Boy with specs

Passing the Baton

Preparing children to manage their bleeding disorder
Author: Laura Putre

When he first started sticking himself with a needle, Nick Reiser, 24, of Howell, New Jersey, was about 7. But even before then, his parents made sure he was involved in the infusion process. “There are photos of me with a needle in my arm, helping my mom push the syringe in,” he says. After watching his older brother, Chris, self-infuse, Nick also wanted to learn. By the time he began first grade, Nick was infusing his own factor product under adult supervision.

It’s critical to start “transitioning,” or preparing children to manage their bleeding disorders, when they are very young to help them get ready to live independently by the time they turn 18, says Danna Merritt, LMSW, social work coordinator at Children’s Hospital of Michigan in Detroit. Merritt developed transition guidelines for Children’s Hospital, which later also adopted transition guidelines created by the National Hemophilia Foundation (NHF). NHF’s new Steps for Living Web site will soon post an explanation of the NHF transition guidelines.

“It’s a process of letting go, of parents empowering their children to begin taking care of their own treatment and care,” Merritt says. Parents might have reservations, though. “They’re afraid their child’s not going to do it as well as they do,” Merritt says. But the effort pays off. “It’s nice to see parents feeling comfortable and confident that their child is taking over his treatment and care.” Developing responsibility is part of a child’s growth process, she says.

The Different Meanings of “Transitioning”

“Transitioning” in the bleeding disorders community can mean many things. It can be defined as the process in which the responsibility for infusions shifts from medical staff to parents, then is handed off from parents to children. It can also mean transferring medical management from parent to child over time. Or, it can refer to going from one major life stage into another, such as living with parents to heading off to college and beginning life as an independent adult. “Transitioning” is used frequently in the bleeding disorders community to describe any shifts in life that might affect care or treatment. 

Transition processes continue throughout childhood as children become more independent and begin to take ownership of the management of their disorder. Important steps in the bleeding disorders community include sending a grade-schooler off to hemophilia camp, encouraging a 10-year-old to self-infuse and allowing a 14-year-old to talk alone with his or her doctor for a few minutes.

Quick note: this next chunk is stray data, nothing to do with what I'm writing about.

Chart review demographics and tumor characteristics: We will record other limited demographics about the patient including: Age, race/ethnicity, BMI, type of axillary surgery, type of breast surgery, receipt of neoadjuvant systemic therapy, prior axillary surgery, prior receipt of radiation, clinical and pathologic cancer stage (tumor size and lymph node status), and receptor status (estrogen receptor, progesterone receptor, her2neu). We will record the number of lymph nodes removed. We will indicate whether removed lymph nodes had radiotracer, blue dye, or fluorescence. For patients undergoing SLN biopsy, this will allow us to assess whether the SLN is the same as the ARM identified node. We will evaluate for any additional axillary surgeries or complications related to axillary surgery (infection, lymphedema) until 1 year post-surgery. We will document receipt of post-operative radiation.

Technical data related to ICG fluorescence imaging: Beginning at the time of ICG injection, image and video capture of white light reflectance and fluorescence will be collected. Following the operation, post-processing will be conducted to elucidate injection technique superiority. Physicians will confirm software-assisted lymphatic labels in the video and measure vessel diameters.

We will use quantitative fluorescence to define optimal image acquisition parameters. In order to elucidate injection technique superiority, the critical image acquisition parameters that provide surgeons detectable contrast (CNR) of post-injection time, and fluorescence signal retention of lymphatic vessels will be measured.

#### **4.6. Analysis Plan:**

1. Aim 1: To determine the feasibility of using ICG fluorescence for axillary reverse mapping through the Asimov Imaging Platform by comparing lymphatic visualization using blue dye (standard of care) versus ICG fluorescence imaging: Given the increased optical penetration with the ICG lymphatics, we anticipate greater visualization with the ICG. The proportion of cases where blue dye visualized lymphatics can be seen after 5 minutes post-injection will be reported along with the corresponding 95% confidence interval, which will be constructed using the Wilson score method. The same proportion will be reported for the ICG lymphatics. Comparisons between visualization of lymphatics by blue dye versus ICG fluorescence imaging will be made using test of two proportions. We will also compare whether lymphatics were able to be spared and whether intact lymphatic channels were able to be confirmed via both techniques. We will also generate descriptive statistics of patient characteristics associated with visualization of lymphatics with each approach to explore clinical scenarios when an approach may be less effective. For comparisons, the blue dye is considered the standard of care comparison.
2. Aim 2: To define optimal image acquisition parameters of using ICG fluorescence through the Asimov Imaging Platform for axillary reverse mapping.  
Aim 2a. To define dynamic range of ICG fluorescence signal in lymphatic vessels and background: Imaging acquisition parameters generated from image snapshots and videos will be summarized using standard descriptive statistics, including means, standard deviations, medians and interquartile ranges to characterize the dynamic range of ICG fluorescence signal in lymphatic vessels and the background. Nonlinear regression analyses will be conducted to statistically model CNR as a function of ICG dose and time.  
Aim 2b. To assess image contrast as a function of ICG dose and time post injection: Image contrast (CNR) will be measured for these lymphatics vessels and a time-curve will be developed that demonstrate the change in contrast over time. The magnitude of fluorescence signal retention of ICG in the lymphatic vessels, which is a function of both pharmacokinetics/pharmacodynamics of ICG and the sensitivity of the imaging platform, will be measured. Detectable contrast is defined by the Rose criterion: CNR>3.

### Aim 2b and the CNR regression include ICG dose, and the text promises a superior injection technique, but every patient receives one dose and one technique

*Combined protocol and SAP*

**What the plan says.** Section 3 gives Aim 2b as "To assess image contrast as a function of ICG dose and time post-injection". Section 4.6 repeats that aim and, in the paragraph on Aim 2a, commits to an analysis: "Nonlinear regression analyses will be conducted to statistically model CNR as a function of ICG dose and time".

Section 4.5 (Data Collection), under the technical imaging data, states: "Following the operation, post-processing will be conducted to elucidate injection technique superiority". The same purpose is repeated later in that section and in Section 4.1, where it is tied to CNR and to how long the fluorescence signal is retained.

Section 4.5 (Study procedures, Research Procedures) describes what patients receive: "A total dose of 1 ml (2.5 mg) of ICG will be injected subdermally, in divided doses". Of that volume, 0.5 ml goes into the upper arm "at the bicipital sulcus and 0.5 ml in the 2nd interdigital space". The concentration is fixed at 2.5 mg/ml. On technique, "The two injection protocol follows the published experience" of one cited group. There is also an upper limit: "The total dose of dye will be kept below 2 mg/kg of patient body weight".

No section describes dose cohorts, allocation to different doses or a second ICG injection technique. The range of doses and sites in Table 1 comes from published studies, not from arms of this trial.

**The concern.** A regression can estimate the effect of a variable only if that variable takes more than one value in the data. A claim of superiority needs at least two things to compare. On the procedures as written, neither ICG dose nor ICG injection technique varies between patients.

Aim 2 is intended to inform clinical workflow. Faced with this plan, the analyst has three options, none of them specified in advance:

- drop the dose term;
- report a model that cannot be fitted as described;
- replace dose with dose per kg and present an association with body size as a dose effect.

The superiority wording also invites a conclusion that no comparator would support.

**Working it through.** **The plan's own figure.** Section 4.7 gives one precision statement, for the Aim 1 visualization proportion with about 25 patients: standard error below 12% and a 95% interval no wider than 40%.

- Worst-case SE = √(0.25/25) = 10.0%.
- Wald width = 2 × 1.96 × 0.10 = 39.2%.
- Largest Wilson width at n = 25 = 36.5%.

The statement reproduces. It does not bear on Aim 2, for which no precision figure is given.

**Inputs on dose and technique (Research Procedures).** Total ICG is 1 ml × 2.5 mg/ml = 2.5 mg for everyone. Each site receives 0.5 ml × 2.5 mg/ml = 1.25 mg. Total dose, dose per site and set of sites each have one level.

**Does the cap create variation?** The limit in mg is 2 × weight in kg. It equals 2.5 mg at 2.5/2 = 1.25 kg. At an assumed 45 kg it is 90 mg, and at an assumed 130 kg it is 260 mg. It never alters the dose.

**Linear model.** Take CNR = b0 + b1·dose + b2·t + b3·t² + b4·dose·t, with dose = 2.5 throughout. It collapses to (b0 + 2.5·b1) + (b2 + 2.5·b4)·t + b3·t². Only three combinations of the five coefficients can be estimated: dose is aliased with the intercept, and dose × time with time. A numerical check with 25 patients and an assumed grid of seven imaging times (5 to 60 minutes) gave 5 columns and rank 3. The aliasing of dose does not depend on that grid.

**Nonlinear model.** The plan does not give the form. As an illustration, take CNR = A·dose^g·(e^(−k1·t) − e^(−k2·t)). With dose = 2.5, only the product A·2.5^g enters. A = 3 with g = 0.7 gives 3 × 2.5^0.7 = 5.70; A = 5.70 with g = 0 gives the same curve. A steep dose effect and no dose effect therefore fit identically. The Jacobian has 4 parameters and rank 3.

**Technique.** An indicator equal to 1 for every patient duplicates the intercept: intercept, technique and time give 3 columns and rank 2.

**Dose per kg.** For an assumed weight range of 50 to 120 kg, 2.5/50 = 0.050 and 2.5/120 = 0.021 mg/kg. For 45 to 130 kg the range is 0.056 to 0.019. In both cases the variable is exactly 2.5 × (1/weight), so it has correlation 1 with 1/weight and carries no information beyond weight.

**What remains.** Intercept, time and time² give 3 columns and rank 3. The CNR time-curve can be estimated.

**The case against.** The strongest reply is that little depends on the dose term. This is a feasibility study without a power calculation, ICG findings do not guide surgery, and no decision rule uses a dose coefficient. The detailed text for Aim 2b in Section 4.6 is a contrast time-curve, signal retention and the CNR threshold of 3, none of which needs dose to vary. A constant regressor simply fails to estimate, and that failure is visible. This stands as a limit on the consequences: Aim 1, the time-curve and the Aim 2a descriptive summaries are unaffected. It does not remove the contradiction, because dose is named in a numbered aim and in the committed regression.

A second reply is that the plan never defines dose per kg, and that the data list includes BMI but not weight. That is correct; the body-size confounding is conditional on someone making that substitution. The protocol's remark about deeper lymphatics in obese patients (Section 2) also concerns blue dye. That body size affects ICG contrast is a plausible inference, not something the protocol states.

These transitions can be daunting, so it’s important for parents to remember they don’t have to do it alone. Hemophilia treatment center (HTC) staff can help families through the process. They provide direction, advice and support, says Audrey Taylor, RN, a nurse at the Hemophilia and Thrombophilia Center at Rush University Medical Center in Chicago.

“Our goals during any transitional process are to assist and empower our patients and caregivers,” Taylor says. Further, the team can identify support resources. For example, if a family is hesitant about doing home infusions, the HTC may be able to arrange for a nurse to make home visits to talk them through the process. HTCs can also connect parents with other families who have been through the transition.

Transitions occur gradually, Taylor emphasizes. “As your children grow up, you give them more and more responsibilities,” she says. “When you feel they are ready, accountable and mature enough to do it, then you start allowing them to not only gather the things that are needed for infusion, but start to infuse.” Children can also begin to schedule their appointments and order their factor.

Don’t wait until they are teenagers and then suddenly say, ‘OK, you’re going to do all of this,’ Taylor says. “You do it step by step.”

Involving Young Children in Infusion

When Reiser attended hemophilia camp in elementary school, he was surprised to meet other kids who needed the nurses’ help to mix factor and infuse. “A lot of them had to wait for their counselor to wake up to get their factor,” he says. “I’d just get up, go to the head nurse, and I’d do it all myself.”

Nick Reiser
Nick Reiser infusing. 
When children are 2 or 3 years old, it’s important to begin to involve them in their care. For example, they can help gather their factor supplies. When parents infuse children younger than 4, it’s important to talk through the steps, Merritt says. Parents can say things like, “Let’s get out your factor; let’s open up the bandage.” Children can help choose an adhesive bandage, find a good vein and learn the name of their factor. Merritt suggests parents play up the teamwork aspect. “They can say, ‘This is going to be your medicine so you can continue to go out and play, and be with your friends and go to school,’” she says. “‘We can do this together.’”